36. "THAT Perseus always won. That's why my momhad named me after him, even if he was son of Zeus ann I was son of Posidon. The original Perseus was one of the only heros in the greek myths who got a happy ending. The others died-betrayed, mauled, mutilated, poisoned, or cursed by the gods. My mom hoped i would inherit Perseus's luck. Judging by how my life was going so far, i wasn't too optimistic."
Author: Rick Riordan
37. "So why are you so mad at me for kissing you?""Because you took too long. If you'd done that, say, three years ago, we wouldn't have only had one kiss before we both get horribly mutilated."
Author: Rusty Fischer
38. "The danger of restorative nostalgia lies in its belief that the mutilated 'wholeness' of the body politic can be repaired. But the reflective nostalgic understands deep down that loss is irrecoverable: Time wounds all wholes. To exist in Time is to suffer through an endless exile, a successive severing from those precious few moments of feeling at home in the world. In pop terms, Morrissey is the supreme poet of reflective nostalgia."
Author: Simon Reynolds
39. "Sure, a surgeon can stand to look at a mutilated body," Crawford said, crumpling his cup and stepping on the pedal of the covered wastebasket. "But I don't think a doctor can stand to see a life wasted."
Author: Thomas Harris
40. "And they beat. The women for having known them and no more, no more; the children for having been them but never again. They killed a boss so often and so completely they had to bring him back to life to pulp him one more time. Tasting hot mealcake among pine trees, they beat it away. Singing love songs to Mr. Death, they smashed his head. More than the rest, they killed the flirt whom folks called Life for leading them on. Making them think the next sunrise would be worth it; that another stroke of time would do it at last. Only when she was dead would they be safe. The successful ones--the ones who had been there enough years to have maimed, mutilated, maybe even buried her--kept watch over the others who were still in her cock-teasing hug, caring and looking forward; remembering and looking back."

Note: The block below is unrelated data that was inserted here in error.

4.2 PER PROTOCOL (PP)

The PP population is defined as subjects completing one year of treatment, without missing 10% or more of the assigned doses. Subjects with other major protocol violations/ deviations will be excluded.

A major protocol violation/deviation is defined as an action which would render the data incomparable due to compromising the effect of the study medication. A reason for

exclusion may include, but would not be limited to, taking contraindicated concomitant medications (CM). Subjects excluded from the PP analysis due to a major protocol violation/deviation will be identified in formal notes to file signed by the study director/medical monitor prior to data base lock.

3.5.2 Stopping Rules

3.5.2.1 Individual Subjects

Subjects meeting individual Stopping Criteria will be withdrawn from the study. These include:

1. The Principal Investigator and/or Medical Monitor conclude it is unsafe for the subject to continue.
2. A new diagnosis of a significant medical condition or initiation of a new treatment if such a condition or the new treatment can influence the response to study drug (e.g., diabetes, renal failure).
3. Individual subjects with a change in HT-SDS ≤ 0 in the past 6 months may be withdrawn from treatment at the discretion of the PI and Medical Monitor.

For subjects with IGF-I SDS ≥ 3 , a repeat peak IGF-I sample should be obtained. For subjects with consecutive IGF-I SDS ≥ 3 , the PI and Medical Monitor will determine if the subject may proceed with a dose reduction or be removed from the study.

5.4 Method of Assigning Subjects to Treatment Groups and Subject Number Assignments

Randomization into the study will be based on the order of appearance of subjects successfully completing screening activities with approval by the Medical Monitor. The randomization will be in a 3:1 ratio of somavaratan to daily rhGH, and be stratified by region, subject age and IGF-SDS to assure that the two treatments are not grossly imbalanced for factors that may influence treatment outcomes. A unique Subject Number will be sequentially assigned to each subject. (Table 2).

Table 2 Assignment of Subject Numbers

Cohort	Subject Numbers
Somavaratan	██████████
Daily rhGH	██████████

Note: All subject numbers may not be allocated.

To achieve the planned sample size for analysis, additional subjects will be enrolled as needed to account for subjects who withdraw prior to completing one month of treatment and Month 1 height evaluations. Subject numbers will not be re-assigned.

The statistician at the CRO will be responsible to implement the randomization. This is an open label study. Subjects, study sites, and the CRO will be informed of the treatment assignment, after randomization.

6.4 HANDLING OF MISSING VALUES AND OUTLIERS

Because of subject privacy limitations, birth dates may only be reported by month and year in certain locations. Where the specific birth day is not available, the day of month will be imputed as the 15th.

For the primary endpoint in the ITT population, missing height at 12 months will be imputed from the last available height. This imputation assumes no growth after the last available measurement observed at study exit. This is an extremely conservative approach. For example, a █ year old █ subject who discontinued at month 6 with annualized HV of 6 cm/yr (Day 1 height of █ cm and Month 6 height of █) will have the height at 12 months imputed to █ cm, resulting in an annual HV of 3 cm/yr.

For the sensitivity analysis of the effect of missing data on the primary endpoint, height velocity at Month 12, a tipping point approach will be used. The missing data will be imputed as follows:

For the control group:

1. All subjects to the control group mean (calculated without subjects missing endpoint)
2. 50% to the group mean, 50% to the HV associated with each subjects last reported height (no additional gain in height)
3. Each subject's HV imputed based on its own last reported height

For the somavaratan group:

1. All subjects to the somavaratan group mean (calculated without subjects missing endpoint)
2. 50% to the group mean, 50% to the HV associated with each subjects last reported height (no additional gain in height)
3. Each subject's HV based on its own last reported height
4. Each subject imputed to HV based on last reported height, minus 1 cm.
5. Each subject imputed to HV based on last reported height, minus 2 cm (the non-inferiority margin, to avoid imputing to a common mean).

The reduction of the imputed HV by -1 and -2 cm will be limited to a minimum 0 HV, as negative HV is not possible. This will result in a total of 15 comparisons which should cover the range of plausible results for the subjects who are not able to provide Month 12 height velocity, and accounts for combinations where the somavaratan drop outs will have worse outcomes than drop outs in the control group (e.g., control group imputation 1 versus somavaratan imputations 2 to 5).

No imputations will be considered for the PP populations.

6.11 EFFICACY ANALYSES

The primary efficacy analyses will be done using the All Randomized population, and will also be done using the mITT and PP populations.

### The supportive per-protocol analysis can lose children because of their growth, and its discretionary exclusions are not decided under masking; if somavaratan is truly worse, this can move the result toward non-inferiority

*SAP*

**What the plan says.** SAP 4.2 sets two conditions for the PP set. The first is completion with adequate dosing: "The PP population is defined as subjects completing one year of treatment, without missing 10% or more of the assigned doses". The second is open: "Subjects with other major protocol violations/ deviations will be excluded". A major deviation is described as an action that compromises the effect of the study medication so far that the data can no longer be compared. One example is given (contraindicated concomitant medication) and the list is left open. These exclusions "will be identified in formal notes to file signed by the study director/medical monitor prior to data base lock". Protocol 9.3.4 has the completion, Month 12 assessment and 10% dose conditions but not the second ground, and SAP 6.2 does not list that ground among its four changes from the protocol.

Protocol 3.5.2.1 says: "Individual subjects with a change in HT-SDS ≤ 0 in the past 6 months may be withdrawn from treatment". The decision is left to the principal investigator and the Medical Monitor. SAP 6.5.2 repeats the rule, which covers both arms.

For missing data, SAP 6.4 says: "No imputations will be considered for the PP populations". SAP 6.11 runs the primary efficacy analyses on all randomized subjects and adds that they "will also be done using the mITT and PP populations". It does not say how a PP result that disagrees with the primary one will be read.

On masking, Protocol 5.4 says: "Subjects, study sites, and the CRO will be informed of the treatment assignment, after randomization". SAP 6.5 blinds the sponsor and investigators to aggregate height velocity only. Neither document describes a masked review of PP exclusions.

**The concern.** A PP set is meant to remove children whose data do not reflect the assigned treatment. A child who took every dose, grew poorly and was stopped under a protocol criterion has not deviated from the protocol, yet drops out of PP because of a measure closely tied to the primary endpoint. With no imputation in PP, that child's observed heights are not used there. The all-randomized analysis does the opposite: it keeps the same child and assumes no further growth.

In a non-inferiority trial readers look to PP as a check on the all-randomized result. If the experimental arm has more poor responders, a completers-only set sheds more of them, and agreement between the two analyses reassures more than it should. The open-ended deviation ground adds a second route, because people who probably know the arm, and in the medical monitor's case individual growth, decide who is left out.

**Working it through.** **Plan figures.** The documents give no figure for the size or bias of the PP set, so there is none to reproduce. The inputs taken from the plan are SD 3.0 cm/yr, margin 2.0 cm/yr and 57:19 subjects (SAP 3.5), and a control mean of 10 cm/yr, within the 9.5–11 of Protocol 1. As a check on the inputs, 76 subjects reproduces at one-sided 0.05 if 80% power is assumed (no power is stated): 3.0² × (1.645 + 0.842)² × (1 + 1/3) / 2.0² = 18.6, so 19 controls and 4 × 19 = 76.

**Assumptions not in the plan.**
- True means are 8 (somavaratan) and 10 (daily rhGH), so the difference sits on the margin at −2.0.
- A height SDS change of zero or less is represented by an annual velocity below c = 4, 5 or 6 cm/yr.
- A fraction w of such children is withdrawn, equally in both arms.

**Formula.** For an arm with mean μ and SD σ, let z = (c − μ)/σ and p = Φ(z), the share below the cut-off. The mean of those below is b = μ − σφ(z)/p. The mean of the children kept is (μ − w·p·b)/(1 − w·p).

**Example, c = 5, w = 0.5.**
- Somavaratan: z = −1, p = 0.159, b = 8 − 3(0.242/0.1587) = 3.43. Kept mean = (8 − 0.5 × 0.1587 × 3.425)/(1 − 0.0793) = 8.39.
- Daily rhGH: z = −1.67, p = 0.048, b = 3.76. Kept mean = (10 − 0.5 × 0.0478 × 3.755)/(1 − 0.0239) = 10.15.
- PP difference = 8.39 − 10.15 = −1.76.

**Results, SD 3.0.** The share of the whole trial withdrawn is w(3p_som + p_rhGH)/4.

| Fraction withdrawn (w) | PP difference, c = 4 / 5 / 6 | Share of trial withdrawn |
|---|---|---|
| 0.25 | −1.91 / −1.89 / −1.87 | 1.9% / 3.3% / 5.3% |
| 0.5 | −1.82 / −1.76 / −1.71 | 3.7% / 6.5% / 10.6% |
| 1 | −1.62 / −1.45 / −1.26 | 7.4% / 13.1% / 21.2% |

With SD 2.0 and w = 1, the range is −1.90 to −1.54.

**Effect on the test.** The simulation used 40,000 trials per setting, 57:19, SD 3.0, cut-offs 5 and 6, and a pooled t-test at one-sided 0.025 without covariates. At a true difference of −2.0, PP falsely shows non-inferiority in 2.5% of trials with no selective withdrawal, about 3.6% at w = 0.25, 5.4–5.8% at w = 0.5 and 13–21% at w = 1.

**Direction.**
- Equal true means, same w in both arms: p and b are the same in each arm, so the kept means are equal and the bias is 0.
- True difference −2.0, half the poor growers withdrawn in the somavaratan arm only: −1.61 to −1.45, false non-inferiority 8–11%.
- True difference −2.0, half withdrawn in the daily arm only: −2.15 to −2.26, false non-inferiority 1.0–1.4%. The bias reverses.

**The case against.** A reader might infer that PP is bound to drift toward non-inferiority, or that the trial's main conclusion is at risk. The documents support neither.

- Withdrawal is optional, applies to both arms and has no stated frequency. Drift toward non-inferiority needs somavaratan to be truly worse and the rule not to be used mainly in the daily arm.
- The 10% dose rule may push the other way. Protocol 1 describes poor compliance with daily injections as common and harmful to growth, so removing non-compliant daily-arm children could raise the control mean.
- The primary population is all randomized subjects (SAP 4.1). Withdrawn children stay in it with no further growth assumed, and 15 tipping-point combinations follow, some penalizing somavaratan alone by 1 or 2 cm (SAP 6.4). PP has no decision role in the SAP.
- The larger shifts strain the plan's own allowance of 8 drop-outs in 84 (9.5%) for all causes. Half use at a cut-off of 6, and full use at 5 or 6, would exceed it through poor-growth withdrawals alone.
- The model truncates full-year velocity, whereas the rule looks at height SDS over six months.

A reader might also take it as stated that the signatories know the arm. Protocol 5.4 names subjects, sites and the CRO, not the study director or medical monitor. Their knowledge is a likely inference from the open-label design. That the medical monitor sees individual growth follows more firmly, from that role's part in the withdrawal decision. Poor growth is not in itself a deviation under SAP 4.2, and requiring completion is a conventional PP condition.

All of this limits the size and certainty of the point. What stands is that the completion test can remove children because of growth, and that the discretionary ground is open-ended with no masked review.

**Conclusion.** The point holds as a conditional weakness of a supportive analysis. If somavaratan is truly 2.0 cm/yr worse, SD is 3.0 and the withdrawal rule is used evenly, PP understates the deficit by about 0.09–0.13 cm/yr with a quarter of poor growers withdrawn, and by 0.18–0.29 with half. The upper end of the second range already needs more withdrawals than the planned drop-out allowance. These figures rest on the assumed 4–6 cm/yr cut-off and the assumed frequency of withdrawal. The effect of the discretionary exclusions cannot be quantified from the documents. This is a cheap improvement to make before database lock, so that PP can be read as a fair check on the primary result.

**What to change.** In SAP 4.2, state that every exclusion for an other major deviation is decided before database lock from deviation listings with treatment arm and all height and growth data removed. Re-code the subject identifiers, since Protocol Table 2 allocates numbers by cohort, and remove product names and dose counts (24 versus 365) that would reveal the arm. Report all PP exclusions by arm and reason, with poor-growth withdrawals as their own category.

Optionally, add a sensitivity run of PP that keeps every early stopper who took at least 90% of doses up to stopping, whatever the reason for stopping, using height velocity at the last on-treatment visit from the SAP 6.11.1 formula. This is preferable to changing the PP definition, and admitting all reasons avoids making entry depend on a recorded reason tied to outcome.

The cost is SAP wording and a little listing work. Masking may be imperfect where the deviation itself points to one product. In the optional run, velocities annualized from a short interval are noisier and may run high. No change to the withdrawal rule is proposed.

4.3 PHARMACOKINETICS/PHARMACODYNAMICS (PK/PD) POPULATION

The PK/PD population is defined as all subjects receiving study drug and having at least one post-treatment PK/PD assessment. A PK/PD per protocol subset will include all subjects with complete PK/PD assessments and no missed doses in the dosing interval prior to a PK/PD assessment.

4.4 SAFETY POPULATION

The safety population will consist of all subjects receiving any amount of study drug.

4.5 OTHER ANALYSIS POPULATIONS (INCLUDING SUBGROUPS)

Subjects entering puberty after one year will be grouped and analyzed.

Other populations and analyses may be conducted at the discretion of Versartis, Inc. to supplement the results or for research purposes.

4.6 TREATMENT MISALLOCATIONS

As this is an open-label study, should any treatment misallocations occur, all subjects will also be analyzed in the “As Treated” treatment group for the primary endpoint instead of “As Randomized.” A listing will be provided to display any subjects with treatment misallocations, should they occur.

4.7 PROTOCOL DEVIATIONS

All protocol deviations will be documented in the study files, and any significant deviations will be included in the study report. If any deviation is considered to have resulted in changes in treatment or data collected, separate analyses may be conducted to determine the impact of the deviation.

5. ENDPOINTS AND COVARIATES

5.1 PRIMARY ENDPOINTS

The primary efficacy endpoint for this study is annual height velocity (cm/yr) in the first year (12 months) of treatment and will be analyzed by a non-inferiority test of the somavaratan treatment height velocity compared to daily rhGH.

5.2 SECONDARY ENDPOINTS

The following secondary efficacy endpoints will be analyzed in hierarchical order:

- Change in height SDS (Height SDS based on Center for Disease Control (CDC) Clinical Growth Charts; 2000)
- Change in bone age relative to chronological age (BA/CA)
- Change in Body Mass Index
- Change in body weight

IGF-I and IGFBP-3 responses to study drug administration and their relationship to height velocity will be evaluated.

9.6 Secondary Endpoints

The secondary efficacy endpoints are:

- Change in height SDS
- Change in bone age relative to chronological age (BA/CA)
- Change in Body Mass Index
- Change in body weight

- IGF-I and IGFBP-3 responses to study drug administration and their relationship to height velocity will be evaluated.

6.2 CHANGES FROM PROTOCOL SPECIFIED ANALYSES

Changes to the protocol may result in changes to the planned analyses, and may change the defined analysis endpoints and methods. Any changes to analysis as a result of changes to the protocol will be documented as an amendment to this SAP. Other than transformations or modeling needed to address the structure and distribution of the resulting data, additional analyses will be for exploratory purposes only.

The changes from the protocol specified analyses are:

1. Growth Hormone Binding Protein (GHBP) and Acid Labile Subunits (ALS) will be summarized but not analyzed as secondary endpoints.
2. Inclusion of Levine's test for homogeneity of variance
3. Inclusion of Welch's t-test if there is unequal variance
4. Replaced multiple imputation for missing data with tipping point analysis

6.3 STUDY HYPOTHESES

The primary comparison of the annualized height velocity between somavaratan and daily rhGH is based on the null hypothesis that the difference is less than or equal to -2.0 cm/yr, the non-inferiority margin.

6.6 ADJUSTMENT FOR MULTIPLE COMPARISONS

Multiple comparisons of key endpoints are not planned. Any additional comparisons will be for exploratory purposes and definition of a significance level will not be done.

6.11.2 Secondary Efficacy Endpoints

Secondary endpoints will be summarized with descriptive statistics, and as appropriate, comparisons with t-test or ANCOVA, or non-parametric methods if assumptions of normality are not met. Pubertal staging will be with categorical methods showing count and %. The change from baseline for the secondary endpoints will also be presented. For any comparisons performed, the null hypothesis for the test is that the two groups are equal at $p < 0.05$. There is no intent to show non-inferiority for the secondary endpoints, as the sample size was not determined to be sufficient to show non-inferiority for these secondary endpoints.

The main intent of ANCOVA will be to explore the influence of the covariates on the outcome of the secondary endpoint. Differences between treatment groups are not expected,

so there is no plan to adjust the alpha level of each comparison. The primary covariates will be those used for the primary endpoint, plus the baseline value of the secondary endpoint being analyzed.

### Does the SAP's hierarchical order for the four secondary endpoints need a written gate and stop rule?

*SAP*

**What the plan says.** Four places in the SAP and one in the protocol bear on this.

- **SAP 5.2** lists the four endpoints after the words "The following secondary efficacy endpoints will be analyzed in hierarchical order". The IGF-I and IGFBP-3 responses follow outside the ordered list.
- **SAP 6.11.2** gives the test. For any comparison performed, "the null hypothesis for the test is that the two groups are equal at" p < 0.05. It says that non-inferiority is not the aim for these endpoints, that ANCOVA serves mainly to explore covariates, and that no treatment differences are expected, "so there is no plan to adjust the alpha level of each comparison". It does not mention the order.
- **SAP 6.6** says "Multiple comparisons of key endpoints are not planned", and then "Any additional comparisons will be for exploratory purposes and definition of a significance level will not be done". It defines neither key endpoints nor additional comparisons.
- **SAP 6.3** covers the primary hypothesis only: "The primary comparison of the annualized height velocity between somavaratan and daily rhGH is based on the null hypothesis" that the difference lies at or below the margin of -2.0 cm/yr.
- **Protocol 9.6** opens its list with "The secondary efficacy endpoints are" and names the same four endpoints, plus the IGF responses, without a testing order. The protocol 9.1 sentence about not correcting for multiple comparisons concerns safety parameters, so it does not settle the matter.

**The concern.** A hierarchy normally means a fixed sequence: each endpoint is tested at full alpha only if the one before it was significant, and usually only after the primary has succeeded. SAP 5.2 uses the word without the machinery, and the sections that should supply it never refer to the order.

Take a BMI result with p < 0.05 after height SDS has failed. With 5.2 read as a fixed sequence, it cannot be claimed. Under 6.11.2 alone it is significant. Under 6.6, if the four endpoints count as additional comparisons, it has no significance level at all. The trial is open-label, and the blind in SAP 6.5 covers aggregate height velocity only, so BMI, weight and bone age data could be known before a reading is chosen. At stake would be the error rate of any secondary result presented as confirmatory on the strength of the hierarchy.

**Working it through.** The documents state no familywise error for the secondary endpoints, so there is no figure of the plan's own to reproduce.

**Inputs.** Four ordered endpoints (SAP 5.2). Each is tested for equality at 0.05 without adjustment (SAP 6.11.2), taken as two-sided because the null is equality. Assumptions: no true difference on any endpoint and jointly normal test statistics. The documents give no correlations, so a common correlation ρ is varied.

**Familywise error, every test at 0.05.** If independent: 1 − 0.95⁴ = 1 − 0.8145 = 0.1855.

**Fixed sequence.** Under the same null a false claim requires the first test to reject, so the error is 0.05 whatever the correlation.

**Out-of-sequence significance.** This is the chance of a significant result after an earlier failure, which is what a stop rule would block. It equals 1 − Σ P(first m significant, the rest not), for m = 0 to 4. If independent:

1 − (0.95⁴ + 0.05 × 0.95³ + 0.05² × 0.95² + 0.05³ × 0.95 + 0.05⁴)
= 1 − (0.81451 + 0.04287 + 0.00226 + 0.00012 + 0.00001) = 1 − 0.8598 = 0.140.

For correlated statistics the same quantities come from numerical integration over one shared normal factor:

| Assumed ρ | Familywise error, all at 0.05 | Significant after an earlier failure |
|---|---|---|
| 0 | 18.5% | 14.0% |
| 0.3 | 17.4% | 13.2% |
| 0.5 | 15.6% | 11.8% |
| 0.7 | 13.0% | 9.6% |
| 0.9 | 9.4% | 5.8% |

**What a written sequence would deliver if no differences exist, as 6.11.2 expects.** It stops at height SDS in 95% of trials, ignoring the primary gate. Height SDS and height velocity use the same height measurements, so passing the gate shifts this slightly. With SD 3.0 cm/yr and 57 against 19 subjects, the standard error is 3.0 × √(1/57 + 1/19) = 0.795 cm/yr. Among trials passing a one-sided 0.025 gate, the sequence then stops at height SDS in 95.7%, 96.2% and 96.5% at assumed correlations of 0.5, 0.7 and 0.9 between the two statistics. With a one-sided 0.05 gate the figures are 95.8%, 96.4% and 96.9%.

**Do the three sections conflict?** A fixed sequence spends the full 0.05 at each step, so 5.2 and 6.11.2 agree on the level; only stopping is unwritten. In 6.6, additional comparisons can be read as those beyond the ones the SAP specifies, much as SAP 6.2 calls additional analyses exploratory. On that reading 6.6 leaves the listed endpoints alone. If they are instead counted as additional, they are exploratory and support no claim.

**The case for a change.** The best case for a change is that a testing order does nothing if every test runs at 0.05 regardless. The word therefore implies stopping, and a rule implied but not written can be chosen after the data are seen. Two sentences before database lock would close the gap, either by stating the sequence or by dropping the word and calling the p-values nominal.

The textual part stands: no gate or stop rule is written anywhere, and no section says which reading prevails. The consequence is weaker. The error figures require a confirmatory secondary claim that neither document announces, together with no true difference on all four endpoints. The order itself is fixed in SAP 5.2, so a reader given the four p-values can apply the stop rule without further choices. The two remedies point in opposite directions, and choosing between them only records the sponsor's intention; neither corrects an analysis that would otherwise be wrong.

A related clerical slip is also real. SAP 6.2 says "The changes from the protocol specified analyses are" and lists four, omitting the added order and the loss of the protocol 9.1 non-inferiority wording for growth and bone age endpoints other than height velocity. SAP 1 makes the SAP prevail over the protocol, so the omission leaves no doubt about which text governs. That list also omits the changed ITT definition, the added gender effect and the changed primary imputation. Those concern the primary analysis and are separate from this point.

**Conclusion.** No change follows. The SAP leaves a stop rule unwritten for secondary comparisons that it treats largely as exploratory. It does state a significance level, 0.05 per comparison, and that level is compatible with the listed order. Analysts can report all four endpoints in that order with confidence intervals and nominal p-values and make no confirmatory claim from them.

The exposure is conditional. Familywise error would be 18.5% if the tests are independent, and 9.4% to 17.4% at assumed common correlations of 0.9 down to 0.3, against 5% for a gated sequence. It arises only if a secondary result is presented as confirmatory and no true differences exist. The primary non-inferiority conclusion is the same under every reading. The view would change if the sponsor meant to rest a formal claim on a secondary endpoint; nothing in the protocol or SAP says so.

Author: Toni Morrison
41. "Frying-Pan Jack and I were in that camp, that's where he said to me, he'd been tramping since 1927, 'I told myself in '27, if I cannot dictate the conditions of my labor, I will henceforth cease to work.' You don't have to go to college to figure these things out, no sir. He said, 'I learned when I was young that the only true life I had was the life of my brain. But if it's true that the only real life I had was the life of my brain, what sense does it make to hand that brain to someone for eight hours a day, for their particular use, on the presumption that at the end of the day they will give it back in an unmutilated condition? Fat chance!"
Author: Utah Phillips

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I believe it was the great ogre philosopher Gary who observed that complexity is, generally speaking, an illusion of conscious desire. All things exist in as simple a form as necessity dictates. When a thing is labeled 'complex,' that's just a roundabout way of saying you're not observant enough to understand it."
Author: A. Lee Martinez